Mondaq may alter or amend these Terms by amending them on the Website. By continuing to Use the Services and/or the Website after such amendment, you will be deemed to have accepted any amendment to these Terms.

These Terms shall be governed by and construed in accordance with the laws of England and Wales and you irrevocably submit to the exclusive jurisdiction of the courts of England and Wales to settle any dispute which may arise out of or in connection with these Terms. If you live outside the United Kingdom, English law shall apply only to the extent that English law shall not deprive you of any legal protection accorded in accordance with the law of the place where you are habitually resident ("Local Law"). In the event English law deprives you of any legal protection which is accorded to you under Local Law, then these terms shall be governed by Local Law and any dispute or claim arising out of or in connection with these Terms shall be subject to the non-exclusive jurisdiction of the courts where you are habitually resident.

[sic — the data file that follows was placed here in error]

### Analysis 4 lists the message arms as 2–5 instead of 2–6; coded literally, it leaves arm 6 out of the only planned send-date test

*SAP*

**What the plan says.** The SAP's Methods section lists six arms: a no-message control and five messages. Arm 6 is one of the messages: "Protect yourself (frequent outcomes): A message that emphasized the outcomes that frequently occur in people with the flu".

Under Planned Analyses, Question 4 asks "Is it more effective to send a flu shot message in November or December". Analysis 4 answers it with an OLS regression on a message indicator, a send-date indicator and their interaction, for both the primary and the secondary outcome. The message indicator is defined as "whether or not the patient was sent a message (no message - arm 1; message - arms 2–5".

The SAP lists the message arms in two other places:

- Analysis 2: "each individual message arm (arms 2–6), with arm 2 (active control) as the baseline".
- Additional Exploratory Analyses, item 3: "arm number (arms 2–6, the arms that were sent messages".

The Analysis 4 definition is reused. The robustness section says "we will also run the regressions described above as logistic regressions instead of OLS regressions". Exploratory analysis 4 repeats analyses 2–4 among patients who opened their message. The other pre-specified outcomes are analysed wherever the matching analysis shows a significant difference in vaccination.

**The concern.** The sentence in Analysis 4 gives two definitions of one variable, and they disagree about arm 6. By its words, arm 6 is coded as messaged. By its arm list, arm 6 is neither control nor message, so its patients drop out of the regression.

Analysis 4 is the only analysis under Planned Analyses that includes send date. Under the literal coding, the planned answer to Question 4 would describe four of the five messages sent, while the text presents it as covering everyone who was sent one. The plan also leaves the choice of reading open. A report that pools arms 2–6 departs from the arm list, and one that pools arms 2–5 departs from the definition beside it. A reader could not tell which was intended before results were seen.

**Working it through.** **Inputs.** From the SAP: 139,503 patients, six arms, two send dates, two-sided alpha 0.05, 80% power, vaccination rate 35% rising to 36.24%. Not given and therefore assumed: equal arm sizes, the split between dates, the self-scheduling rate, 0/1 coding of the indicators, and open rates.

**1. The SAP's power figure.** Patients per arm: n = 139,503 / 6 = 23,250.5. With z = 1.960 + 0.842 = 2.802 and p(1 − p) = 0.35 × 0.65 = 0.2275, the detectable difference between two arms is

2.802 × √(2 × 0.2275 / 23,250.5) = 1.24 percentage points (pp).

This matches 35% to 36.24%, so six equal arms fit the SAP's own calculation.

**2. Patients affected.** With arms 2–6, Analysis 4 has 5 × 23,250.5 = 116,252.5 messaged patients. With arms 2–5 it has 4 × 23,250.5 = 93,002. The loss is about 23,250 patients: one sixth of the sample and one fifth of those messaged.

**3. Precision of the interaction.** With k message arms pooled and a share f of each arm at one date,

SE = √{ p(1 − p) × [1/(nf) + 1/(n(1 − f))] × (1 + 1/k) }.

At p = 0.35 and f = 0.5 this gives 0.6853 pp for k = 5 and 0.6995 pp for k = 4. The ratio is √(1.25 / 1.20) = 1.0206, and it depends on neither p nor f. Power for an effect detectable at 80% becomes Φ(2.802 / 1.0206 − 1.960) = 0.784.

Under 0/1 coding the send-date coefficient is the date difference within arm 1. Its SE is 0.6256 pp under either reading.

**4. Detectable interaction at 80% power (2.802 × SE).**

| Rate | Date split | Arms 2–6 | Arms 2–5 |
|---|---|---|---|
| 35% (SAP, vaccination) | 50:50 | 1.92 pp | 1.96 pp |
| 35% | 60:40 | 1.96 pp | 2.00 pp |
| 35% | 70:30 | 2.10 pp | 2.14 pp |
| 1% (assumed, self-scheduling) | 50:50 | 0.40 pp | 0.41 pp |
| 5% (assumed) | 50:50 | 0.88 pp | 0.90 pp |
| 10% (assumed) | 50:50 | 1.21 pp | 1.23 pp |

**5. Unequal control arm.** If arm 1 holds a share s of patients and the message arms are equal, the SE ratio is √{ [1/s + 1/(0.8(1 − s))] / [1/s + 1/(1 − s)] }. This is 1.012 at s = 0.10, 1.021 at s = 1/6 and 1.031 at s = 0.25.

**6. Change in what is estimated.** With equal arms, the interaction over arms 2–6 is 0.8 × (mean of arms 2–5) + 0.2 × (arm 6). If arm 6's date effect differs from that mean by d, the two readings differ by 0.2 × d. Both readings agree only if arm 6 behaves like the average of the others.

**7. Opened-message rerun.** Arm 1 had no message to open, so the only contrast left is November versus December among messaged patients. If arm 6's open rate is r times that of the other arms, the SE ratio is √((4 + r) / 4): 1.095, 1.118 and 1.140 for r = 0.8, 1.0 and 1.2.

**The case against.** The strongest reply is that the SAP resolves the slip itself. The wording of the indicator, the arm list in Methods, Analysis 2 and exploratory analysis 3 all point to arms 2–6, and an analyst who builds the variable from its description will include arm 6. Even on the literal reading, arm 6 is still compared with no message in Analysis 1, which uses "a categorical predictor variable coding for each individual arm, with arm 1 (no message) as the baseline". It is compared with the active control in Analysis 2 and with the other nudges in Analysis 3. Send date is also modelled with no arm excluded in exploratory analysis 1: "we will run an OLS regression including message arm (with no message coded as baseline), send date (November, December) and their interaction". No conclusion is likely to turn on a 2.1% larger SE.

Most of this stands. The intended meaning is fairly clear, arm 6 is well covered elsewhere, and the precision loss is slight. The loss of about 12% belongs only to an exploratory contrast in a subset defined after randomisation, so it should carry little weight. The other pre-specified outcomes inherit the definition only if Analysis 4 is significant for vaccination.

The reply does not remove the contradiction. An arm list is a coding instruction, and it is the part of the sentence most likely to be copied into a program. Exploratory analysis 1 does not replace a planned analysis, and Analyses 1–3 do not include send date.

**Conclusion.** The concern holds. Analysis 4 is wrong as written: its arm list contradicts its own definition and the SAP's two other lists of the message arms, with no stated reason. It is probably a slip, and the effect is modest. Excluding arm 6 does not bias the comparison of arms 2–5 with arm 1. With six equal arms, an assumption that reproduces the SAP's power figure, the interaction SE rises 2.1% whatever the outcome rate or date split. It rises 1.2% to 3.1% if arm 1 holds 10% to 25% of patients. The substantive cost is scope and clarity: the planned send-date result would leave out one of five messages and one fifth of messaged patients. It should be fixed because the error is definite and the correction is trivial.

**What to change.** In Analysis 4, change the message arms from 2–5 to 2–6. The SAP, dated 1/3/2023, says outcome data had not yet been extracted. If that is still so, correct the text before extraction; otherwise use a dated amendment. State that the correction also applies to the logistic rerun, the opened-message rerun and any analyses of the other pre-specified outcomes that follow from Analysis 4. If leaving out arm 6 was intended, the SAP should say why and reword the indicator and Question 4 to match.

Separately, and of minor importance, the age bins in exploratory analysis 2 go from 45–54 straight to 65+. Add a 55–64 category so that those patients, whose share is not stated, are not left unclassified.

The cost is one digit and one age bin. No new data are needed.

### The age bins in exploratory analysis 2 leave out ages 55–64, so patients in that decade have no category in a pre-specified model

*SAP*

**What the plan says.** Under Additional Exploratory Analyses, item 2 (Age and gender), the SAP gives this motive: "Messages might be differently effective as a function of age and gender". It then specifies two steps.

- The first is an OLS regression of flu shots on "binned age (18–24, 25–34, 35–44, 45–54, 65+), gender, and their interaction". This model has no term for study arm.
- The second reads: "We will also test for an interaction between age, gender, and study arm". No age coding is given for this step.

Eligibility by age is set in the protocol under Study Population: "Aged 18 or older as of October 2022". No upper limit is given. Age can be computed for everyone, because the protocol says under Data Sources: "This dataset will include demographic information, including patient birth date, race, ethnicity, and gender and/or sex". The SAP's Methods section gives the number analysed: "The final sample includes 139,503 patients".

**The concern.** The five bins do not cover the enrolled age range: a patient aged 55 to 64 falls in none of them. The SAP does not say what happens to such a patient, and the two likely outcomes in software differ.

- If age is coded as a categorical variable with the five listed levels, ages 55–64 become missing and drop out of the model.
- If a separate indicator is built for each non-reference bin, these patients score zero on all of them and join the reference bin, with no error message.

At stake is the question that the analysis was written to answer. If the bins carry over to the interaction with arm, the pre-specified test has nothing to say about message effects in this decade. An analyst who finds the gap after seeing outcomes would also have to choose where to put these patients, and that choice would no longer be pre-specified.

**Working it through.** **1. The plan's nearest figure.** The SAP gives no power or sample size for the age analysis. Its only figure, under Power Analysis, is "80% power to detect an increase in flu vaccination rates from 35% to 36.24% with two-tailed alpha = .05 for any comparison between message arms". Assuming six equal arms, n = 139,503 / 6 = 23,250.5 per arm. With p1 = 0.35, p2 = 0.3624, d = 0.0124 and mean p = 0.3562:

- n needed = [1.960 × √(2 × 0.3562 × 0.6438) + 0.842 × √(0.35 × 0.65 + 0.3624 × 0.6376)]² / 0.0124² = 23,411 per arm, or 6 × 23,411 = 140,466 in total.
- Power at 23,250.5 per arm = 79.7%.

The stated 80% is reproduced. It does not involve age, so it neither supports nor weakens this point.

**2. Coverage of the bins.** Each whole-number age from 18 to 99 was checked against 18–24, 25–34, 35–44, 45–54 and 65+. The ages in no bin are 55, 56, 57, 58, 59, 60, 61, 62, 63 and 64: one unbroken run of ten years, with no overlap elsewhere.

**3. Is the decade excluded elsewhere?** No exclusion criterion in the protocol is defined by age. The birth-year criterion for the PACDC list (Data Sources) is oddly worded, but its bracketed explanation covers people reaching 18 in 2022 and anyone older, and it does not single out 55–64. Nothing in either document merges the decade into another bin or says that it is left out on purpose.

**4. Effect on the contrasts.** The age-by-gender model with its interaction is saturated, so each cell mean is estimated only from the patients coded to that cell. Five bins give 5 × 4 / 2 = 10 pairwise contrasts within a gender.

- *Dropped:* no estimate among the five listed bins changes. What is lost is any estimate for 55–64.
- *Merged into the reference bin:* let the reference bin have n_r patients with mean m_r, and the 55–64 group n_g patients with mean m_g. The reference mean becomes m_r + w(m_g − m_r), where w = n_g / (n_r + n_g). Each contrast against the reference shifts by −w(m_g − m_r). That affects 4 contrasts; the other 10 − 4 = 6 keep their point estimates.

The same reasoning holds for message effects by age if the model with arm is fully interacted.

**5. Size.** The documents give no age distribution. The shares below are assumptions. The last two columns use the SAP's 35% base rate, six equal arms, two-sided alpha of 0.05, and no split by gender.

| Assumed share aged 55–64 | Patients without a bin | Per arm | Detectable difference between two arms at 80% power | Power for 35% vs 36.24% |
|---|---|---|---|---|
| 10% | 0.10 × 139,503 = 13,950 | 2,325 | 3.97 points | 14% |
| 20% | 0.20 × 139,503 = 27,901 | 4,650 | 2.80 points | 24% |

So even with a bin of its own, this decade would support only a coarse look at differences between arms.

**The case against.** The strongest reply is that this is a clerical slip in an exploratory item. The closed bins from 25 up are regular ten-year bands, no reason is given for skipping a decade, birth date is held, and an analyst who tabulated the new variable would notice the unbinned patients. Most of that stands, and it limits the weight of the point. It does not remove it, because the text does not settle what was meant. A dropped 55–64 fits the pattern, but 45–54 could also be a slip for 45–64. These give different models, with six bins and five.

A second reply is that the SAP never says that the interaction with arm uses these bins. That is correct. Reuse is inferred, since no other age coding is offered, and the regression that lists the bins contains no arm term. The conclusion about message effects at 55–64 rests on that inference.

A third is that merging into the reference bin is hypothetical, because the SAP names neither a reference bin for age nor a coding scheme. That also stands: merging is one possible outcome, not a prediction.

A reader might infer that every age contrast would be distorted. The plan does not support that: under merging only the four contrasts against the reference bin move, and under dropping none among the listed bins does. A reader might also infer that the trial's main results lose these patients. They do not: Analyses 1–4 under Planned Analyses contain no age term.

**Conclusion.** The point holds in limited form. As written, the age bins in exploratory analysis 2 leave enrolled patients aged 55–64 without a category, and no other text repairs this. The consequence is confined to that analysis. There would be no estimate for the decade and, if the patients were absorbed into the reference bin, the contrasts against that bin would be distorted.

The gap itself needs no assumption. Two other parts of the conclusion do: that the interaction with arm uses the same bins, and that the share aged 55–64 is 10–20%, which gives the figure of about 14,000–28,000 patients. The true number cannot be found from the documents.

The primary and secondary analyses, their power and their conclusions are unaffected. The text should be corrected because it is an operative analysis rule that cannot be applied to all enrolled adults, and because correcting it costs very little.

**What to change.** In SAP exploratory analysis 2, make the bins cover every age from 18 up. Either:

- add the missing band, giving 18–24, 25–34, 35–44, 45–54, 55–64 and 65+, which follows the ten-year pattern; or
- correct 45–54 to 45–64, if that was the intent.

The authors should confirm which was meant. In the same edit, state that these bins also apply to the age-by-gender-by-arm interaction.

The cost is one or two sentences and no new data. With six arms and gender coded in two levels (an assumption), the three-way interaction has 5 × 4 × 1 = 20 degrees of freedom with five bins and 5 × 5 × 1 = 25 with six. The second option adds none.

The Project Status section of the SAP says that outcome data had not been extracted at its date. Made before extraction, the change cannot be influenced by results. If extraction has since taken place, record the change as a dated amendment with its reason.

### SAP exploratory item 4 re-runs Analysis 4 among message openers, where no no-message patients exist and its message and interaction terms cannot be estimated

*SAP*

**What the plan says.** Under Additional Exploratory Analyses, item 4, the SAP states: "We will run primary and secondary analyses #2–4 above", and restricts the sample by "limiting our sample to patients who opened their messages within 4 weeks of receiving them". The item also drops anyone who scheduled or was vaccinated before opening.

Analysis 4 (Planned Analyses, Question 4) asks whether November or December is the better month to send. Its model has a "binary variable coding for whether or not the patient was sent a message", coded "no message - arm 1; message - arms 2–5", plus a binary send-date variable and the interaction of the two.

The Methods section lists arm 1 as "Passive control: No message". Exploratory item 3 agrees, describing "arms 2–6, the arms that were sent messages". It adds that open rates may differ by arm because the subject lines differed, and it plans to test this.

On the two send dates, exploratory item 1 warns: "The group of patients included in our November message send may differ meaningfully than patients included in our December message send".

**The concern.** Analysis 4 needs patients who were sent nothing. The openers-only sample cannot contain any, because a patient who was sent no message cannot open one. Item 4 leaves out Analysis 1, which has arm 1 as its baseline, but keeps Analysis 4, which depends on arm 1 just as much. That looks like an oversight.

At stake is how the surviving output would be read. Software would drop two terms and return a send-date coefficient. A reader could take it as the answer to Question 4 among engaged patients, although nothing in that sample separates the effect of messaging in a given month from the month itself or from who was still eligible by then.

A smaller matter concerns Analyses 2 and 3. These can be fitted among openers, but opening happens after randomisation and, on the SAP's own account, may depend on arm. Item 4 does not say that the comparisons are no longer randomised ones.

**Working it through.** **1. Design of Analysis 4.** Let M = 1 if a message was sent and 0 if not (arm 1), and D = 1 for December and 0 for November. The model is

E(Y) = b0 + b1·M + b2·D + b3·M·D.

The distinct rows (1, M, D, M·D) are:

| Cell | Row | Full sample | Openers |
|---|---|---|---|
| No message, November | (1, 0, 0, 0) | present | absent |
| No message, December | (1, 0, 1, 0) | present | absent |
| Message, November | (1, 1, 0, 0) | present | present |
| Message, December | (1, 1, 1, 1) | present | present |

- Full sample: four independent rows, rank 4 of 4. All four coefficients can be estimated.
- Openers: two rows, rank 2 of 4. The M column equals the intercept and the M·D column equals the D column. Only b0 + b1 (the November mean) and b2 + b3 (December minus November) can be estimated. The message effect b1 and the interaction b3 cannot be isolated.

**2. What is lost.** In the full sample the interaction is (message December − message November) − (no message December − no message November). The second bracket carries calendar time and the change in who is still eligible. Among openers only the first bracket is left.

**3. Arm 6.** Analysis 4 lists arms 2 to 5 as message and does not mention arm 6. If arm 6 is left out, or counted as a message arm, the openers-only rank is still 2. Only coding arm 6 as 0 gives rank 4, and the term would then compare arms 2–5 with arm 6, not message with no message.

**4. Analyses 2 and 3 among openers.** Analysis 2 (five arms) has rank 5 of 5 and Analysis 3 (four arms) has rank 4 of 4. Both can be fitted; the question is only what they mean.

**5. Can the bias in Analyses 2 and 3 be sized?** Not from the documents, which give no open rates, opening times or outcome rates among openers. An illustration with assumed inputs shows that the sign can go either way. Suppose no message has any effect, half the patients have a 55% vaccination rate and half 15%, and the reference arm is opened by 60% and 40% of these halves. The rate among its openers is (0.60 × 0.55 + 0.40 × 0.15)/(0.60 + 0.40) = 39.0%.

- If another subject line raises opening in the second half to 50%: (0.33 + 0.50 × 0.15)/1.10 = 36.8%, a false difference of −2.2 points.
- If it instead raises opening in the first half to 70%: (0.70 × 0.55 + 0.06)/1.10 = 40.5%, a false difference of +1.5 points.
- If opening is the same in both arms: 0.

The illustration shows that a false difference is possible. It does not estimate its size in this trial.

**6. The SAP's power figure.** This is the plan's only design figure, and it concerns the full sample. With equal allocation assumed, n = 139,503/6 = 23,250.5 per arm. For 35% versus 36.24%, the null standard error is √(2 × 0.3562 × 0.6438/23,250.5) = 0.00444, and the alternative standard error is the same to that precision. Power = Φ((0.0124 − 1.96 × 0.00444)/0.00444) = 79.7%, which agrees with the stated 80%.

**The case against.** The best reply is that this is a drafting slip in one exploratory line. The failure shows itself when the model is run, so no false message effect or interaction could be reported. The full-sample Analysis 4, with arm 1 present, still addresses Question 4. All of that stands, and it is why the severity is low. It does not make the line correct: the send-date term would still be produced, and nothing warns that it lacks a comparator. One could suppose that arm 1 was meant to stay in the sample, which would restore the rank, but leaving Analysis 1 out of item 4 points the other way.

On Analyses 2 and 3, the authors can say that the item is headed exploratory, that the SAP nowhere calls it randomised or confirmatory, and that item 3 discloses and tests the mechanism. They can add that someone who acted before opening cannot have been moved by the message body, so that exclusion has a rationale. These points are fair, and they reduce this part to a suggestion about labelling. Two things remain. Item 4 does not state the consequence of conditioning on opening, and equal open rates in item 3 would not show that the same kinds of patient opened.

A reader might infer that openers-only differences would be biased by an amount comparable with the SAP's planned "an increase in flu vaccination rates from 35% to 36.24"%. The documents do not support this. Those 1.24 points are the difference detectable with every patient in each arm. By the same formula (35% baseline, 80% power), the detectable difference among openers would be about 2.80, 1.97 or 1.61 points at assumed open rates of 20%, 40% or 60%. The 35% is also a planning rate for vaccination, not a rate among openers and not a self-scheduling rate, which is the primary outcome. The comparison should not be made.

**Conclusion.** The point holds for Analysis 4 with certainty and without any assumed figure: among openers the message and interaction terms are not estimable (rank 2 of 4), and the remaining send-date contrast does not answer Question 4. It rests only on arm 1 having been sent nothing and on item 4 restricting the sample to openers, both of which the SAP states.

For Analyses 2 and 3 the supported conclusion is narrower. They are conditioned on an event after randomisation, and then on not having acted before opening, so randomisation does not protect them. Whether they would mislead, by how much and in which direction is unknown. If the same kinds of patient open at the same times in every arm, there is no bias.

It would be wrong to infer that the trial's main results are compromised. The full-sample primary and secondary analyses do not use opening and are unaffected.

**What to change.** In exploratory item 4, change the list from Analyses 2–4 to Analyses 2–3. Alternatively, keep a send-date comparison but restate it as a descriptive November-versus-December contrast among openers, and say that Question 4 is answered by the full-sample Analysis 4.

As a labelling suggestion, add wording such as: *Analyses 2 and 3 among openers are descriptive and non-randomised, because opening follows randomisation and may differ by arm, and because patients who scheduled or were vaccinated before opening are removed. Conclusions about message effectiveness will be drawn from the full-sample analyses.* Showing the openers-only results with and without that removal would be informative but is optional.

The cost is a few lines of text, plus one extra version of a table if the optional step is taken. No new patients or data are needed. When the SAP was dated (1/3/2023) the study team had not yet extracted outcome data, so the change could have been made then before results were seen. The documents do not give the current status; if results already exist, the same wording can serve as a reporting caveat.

You may print and keep a copy of these Terms, which form the entire agreement between you and Mondaq and supersede any other communications or advertising in respect of the Service and/or the Website.

No delay in exercising or non-exercise by you and/or Mondaq of any of its rights under or in connection with these Terms shall operate as a waiver or release of each of your or Mondaq’s right. Rather, any such waiver or release must be specifically granted in writing signed by the party granting it.

If any part of these Terms is held unenforceable, that part shall be enforced to the maximum extent permissible so as to give effect to the intent of the parties, and the Terms shall continue in full force and effect.

Mondaq shall not incur any liability to you on account of any loss or damage resulting from any delay or failure to perform all or any part of these Terms if such delay or failure is caused, in whole or in part, by events, occurrences, or causes beyond the control of Mondaq. Such events, occurrences or causes will include, without limitation, acts of God, strikes, lockouts, server and network failure, riots, acts of war, earthquakes, fire and explosions.

By clicking Register you state you have read and agree to our Terms and Conditions